The Histories of the Church describe its “fortress-like exterior” contrasting with its magnificent interior:
It was built in the thirteenth century in the aftermath of the Albigensian Crusade, the seat of the Cardinal Archbishops of Albi. Lest you think B&B spend their whole lives g&g-ing, I quickly add that they do also bring our Mass Attendance Graph up to date on a regular basis. Thanks, both!
Attendance last Sunday was like this:
- Saturday 6.0 pm: 57
- Sunday 9.00 am: 151
- Sunday 10.45 am: 122
- Sunday 6.00 pm: 67
Numbers seem to be reaching a plateau now in the 390-410 range, approximately two-thirds of our pre-Covid levels. It will be interesting to see what happens in the run-up to Christmas, at the Festivities themselves, and then into the New Year.
CathSoc on Sunday Night continued our preparations for Advent, a walk over the three bridges of Chester with some Advent Meditations at key moments. Bridges are very symbolic, atmospheric places, of course, the demands of people wanting to cross the river being balanced by those whose first interest is travelling up and down that river. Here we are making our way off the Queen’s Park Suspension Bridge:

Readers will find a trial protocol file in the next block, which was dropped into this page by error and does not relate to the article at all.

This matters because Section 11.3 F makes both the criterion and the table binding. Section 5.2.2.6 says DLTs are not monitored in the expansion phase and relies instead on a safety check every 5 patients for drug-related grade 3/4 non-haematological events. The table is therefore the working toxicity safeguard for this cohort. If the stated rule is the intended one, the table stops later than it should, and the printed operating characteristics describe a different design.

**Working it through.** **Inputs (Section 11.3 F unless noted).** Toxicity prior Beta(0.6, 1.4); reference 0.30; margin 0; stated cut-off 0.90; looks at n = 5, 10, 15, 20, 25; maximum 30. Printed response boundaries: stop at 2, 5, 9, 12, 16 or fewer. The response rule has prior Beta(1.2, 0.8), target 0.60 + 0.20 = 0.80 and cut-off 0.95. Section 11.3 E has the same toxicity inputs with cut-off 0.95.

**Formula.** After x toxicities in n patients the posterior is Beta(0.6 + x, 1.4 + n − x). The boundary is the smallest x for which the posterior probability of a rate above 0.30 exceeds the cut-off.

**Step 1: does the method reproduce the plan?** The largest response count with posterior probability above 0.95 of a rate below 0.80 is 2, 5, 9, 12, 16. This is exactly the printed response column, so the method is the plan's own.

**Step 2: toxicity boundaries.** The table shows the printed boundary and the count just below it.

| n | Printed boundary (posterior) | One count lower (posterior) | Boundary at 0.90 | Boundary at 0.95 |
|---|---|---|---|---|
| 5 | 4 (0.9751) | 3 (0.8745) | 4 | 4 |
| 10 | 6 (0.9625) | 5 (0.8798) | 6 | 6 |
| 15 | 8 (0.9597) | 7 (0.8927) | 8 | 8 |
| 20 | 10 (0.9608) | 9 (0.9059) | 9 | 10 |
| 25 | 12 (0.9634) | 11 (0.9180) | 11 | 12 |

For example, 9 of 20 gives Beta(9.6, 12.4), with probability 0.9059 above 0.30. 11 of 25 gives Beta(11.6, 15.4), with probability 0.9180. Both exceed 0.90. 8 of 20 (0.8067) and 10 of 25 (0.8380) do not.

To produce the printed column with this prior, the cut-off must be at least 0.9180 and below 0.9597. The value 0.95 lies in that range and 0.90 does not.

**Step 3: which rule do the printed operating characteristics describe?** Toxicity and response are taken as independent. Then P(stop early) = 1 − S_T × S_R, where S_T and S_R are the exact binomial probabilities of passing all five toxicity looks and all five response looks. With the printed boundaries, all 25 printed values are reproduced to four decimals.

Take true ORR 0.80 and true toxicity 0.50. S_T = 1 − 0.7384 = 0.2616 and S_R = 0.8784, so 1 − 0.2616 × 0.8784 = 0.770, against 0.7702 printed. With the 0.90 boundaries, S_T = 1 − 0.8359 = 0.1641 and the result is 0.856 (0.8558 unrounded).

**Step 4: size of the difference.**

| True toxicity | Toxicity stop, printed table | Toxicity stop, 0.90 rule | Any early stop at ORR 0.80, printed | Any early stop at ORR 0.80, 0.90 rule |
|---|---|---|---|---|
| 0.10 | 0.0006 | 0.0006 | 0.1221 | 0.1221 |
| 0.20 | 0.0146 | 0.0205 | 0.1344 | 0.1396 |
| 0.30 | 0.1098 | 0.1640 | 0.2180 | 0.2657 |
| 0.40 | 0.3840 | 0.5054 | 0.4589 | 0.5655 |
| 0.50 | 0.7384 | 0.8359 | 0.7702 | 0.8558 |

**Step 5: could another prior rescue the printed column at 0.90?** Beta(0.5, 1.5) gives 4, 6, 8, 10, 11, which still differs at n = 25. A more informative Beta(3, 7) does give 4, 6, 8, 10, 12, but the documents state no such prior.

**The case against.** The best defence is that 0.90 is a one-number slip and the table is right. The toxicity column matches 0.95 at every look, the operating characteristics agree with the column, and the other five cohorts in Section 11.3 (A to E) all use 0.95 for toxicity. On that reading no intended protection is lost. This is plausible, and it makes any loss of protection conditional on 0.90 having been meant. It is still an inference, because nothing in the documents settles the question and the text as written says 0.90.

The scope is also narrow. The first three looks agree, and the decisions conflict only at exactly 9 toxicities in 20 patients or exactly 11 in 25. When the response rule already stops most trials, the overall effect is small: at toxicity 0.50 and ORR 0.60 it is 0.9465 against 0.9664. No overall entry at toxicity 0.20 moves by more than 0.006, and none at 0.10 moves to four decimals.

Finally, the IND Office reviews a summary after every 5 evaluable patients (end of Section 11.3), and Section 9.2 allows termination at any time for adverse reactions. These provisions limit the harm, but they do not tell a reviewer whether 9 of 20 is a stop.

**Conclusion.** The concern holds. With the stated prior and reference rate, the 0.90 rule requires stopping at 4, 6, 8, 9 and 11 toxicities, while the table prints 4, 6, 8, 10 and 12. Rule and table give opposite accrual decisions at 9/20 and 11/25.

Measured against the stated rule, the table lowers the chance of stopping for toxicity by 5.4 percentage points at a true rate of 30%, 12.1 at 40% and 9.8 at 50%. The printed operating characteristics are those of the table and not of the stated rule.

And now pausing on the Handbridge for a Gospel Reading and Meditation (no Caption Competition on this one, please, anyone!!):
And now under the Grosvenor Bridge for another incident in the life of Mary as the Birth of Our Lord approaches:
Monday Morning was Covid Taskforce, as always: then out to one of our High Schools to meet two of their Oxbridge Candidates again, an Oxford Mathematician and a Cambridge Musician, on to the University for Uni Mass at 1.10 pm, grateful to Fr Neill for looking after the 12.15 pm Parish Mass, and finally up to Upton Hall, the Girls’ FCJ Grammar School in Birkenhead, to meet three of their Oxbridge Hopefuls, an Oxford PPE, a Cambridge Classics (Latin and Greek) and an Oxford Historian. Mock Interviews with all three, with debriefs on Friday. Good luck, one and all!
Back to the Werbies and out again to the Primary School for the first meeting of all the FHC parents from both Parishes and both Groups, reminding them all of the Baptism Liturgy they celebrated with their seven-year-olds all those years ago. Baptism to FHC to Uni Entrance: it all goes so quickly, doesn’t it?